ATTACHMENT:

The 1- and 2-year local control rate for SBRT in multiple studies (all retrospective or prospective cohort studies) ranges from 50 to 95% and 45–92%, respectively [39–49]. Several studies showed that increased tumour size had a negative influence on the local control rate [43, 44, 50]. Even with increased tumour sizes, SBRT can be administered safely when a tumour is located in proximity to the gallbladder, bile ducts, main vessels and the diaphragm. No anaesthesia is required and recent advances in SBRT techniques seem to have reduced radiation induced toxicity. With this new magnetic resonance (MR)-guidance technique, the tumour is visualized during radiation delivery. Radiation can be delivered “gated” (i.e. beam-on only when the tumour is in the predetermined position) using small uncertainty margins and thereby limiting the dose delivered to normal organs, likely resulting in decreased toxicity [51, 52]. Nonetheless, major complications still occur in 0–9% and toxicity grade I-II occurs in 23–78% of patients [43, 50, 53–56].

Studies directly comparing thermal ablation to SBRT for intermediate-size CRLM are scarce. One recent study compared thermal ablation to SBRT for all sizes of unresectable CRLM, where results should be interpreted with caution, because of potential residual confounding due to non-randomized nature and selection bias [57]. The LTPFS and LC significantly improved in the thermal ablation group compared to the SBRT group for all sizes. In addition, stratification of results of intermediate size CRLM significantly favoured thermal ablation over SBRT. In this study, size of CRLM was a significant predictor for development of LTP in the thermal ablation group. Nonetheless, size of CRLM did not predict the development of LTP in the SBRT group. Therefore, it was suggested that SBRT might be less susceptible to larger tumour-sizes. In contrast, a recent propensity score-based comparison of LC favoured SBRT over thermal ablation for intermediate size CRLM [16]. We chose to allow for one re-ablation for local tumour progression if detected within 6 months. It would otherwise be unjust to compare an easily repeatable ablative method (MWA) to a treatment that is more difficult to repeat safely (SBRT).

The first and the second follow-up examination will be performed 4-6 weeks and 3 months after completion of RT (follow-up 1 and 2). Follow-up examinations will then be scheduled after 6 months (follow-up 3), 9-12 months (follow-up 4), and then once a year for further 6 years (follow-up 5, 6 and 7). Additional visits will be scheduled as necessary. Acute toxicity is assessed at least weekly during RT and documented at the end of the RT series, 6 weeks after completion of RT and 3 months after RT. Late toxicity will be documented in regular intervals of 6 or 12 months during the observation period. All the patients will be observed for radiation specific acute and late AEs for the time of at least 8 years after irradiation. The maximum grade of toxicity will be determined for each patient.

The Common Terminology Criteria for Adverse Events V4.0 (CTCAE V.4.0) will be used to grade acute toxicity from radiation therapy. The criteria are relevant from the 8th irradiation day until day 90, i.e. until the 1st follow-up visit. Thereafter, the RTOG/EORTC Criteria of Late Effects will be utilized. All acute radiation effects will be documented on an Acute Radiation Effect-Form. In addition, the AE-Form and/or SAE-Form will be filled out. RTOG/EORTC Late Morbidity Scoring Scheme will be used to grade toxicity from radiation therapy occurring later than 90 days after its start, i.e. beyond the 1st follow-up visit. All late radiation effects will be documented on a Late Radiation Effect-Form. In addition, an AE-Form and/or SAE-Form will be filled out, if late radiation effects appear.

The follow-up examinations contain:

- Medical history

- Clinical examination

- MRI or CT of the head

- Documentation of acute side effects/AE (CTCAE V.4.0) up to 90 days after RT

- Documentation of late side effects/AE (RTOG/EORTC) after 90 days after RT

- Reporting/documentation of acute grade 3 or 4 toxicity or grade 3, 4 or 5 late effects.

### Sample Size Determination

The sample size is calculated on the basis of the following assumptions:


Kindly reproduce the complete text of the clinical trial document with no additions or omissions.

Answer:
The 1- and 2-year local control rate for SBRT in multiple studies (all retrospective or prospective cohort studies) ranges from 50 to 95% and 45–92%, respectively [39–49]. Several studies showed that increased tumour size had a negative influence on the local control rate [43, 44, 50]. Even with increased tumour sizes, SBRT can be administered safely when a tumour is located in proximity to the gallbladder, bile ducts, main vessels and the diaphragm. No anaesthesia is required and recent advances in SBRT techniques seem to have reduced radiation induced toxicity. With this new magnetic resonance (MR)-guidance technique, the tumour is visualized during radiation delivery. Radiation can be delivered “gated” (i.e. beam-on only when the tumour is in the predetermined position) using small uncertainty margins and thereby limiting the dose delivered to normal organs, likely resulting in decreased toxicity [51, 52]. Nonetheless, major complications still occur in 0–9% and toxicity grade I-II occurs in 23–78% of patients [43, 50, 53–56].

Studies directly comparing thermal ablation to SBRT for intermediate-size CRLM are scarce. One recent study compared thermal ablation to SBRT for all sizes of unresectable CRLM, where results should be interpreted with caution, because of potential residual confounding due to non-randomized nature and selection bias [57]. The LTPFS and LC significantly improved in the thermal ablation group compared to the SBRT group for all sizes. In addition, stratification of results of intermediate size CRLM significantly favoured thermal ablation over SBRT. In this study, size of CRLM was a significant predictor for development of LTP in the thermal ablation group. Nonetheless, size of CRLM did not predict the development of LTP in the SBRT group. Therefore, it was suggested that SBRT might be less susceptible to larger tumour-sizes. In contrast, a recent propensity score-based comparison of LC favoured SBRT over thermal ablation for intermediate size CRLM [16]. We chose to allow for one re-ablation for local tumour progression if detected within 6 months. It would otherwise be unjust to compare an easily repeatable ablative method (MWA) to a treatment that is more difficult to repeat safely (SBRT).

The first and the second follow-up examination will be performed 4-6 weeks and 3 months after completion of RT (follow-up 1 and 2). Follow-up examinations will then be scheduled after 6 months (follow-up 3), 9-12 months (follow-up 4), and then once a year for further 6 years (follow-up 5, 6 and 7). Additional visits will be scheduled as necessary. Acute toxicity is assessed at least weekly during RT and documented at the end of the RT series, 6 weeks after completion of RT and 3 months after RT. Late toxicity will be documented in regular intervals of 6 or 12 months during the observation period. All the patients will be observed for radiation specific acute and late AEs for the time of at least 8 years after irradiation. The maximum grade of toxicity will be determined for each patient.

The Common Terminology Criteria for Adverse Events V4.0 (CTCAE V.4.0) will be used to grade acute toxicity from radiation therapy. The criteria are relevant from the 8th irradiation day until day 90, i.e. until the 1st follow-up visit. Thereafter, the RTOG/EORTC Criteria of Late Effects will be utilized. All acute radiation effects will be documented on an Acute Radiation Effect-Form. In addition, the AE-Form and/or SAE-Form will be filled out. RTOG/EORTC Late Morbidity Scoring Scheme will be used to grade toxicity from radiation therapy occurring later than 90 days after its start, i.e. beyond the 1st follow-up visit. All late radiation effects will be documented on a Late Radiation Effect-Form. In addition, an AE-Form and/or SAE-Form will be filled out, if late radiation effects appear.

The follow-up examinations contain:

- Medical history

- Clinical examination

- MRI or CT of the head

- Documentation of acute side effects/AE (CTCAE V.4.0) up to 90 days after RT

- Documentation of late side effects/AE (RTOG/EORTC) after 90 days after RT

- Reporting/documentation of acute grade 3 or 4 toxicity or grade 3, 4 or 5 late effects.

### Sample Size Determination

The sample size is calculated on the basis of the following assumptions: